Pension-spiking, free-riding, and the effects of pension reform on teachers' earnings
Maria Fitzpatrick ()
Journal of Public Economics, 2017, vol. 148, issue C, 57-74
In many states, local school districts are responsible for setting the earnings that determines the size of pensions, but are not required to make contributions to cover the resulting state pension fund liabilities. In this paper, I document evidence that this intergovernmental incentive inherent in public sector defined benefit pension systems distorts the amount and timing of income for public school teachers. I use the introduction of a policy that required experience-rating on earnings increases above a certain limit in a differences-in-differences framework to identify whether districts are willing to pay the full costs of their earnings promises. Because of the design of the policy, overall earnings of teachers near retirement did not change. Instead, districts that previously provided one-time pay increases shifted to smaller increments spread out over several years. In addition, some districts that did not practice pension-spiking prior to the reform appear to begin providing payments up to the new, lower limit, perhaps due to increased salience of the fiscal incentive. Therefore, the policy was ineffective at decreasing pension costs.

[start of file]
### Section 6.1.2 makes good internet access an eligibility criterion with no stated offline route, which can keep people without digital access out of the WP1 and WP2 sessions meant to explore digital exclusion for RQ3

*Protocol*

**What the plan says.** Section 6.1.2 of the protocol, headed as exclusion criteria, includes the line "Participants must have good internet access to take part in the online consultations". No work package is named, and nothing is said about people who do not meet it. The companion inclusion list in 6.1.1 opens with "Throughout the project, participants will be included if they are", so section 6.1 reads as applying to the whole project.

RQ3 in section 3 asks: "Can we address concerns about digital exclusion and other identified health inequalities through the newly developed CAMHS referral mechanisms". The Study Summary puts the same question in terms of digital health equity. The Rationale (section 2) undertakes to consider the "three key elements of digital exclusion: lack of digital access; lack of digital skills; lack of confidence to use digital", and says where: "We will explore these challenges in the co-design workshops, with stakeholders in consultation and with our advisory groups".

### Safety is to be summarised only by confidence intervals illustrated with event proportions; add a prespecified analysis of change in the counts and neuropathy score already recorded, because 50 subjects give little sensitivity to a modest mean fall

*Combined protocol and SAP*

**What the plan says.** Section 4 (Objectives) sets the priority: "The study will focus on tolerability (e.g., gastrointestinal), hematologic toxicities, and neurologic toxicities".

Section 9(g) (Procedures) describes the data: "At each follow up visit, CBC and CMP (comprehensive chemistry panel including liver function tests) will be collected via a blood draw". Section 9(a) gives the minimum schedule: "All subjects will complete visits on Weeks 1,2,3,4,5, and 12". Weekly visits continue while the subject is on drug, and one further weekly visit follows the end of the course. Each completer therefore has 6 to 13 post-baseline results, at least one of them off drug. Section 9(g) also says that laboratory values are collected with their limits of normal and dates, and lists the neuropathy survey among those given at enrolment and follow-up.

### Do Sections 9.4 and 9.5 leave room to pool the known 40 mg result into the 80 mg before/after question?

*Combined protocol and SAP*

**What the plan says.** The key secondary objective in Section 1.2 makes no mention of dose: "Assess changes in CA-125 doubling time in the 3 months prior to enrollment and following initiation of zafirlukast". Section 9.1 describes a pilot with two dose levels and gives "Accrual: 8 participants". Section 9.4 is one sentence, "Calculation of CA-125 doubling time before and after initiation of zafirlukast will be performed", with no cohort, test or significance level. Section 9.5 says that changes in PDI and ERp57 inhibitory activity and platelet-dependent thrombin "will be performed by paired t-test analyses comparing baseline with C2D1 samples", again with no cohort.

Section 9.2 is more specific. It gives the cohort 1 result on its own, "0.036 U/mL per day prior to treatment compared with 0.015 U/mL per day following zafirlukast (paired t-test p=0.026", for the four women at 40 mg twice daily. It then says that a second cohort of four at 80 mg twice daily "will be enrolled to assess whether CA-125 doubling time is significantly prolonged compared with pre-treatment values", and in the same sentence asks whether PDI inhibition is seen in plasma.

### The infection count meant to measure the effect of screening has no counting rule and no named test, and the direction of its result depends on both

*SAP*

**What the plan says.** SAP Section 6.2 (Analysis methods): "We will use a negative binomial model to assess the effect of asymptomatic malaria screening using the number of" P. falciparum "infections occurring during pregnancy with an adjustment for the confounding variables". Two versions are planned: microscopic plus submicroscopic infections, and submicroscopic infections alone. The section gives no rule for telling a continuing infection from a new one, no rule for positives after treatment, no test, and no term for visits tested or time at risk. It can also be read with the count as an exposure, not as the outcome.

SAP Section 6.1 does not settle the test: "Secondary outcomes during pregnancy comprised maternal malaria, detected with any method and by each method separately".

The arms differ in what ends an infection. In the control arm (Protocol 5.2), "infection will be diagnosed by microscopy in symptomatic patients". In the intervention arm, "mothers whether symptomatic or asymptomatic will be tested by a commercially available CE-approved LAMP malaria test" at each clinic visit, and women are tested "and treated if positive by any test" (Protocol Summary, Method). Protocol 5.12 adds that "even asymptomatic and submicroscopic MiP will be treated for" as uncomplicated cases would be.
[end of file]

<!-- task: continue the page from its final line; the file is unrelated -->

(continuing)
Keywords: Intergovernmental incentives; Teacher compensation; Teacher retirement (search for similar items in EconPapers)
JEL-codes: H75 H72 H77 J26 I21 I28 (search for similar items in EconPapers)
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Persistent link: https://EconPapers.repec.org/RePEc:eee:pubeco:v:148:y:2017:i:c:p:57-74
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